To execute this strategy, Jio is banking on its partnership with Facebook-owned WhatsApp. It hopes to integrate a shopping feature that lets the messaging app’s 400-million Indian users place orders through JioMart and pay with WhatsApp. This combination of reach and convenience is something other e-commerce retailers lack. Jio claims that the initial pilot run of this feature has exceeded expectations. If successful, this will make WhatsApp rival Tencent’s super-app, WeChat.
The future that lies ahead for Jio is well reflected in its $65 billion valuation, which is double that of many more familiar companies. After the recent investments, the company is valued only a little less than the rest of Reliance’s businesses put together. Reliance is expected to debut Jio in domestic and international stock exchanges within the next five years at an estimated valuation of $100 billion.
While Western markets are saturating, the next billion internet users are right there in India. The investors clearly see this opportunity, but the reason why they are entering India through Jio rather than venturing out on their own is not just because of Jio’s market share or potential, but also because Reliance and the Ambani family have close ties to the ruling government, sparing them from the bureaucratic red tape that plagues India.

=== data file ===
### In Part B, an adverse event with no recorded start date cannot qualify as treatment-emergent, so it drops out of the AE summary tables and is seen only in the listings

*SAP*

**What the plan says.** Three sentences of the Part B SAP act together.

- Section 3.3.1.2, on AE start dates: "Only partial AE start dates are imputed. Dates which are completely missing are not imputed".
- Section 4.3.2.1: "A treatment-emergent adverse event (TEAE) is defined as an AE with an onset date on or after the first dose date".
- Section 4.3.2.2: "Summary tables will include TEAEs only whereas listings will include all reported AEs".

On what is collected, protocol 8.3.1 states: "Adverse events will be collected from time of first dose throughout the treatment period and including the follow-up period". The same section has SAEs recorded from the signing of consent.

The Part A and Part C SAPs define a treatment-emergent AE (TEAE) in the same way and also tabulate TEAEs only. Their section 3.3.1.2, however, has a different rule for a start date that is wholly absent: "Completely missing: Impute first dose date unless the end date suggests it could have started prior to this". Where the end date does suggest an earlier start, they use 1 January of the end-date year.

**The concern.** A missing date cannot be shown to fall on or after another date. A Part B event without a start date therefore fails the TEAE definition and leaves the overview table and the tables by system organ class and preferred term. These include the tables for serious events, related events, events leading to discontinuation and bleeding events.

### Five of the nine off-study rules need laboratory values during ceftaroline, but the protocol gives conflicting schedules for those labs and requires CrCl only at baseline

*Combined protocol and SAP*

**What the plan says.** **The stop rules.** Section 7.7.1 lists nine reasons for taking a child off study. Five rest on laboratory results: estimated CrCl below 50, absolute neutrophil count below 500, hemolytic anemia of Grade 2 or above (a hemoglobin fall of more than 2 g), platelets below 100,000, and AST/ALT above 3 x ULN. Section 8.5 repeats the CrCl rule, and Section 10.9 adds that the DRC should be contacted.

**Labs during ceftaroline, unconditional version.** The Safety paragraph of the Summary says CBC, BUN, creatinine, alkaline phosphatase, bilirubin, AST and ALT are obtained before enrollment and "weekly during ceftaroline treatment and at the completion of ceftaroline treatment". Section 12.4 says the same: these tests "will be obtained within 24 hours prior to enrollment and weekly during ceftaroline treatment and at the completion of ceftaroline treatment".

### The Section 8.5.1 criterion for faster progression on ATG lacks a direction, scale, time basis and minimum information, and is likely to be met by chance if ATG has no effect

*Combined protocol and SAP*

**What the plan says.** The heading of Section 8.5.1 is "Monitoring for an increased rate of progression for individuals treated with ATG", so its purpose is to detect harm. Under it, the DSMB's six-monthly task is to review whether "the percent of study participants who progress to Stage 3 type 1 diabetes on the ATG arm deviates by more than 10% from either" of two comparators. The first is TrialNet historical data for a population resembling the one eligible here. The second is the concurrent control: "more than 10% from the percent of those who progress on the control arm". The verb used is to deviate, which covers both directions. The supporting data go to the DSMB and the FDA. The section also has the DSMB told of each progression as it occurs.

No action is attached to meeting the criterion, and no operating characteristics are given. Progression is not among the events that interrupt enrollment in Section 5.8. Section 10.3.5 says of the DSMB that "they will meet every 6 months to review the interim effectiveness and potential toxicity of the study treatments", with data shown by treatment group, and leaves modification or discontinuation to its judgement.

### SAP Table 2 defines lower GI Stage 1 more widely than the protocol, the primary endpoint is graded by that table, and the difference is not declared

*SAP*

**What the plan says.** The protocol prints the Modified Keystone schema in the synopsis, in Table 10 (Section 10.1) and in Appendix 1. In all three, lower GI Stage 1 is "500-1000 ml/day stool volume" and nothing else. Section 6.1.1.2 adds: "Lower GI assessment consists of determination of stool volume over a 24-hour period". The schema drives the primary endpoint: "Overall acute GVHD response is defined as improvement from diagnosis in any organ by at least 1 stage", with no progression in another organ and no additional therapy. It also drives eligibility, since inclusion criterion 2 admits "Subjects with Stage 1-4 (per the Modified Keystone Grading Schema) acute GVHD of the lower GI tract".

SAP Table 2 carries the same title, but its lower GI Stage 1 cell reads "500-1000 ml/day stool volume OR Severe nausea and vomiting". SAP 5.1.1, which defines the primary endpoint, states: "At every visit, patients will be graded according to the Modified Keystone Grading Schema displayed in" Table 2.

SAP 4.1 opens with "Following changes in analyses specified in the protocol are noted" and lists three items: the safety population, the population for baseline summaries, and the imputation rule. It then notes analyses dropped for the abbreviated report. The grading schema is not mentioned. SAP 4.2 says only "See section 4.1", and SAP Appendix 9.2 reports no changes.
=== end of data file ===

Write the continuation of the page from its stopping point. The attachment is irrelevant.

A sizable portion of the investments will go toward paying off the existing debts accumulated by Reliance to fund this extravagant project and its other businesses, but a significant portion will go toward helping Jio bankroll the products and services outlined above. Jio is not necessarily hoping to build them all in-house — it is open to making acquisitions and funding startups as well. Some of its notable acquisitions include music platform Saavn, ed-tech platform Embibe, AI platform Haptik, communication equipment firm Radisys, drone company Asteria, and AR/VR firm Tesseract.
Jio’s ultimate goal, simply stated, is to deliver every kind of digital product and service imaginable to every nook and corner of India. With the help of the world’s deepest pockets and most powerful players, it may well succeed.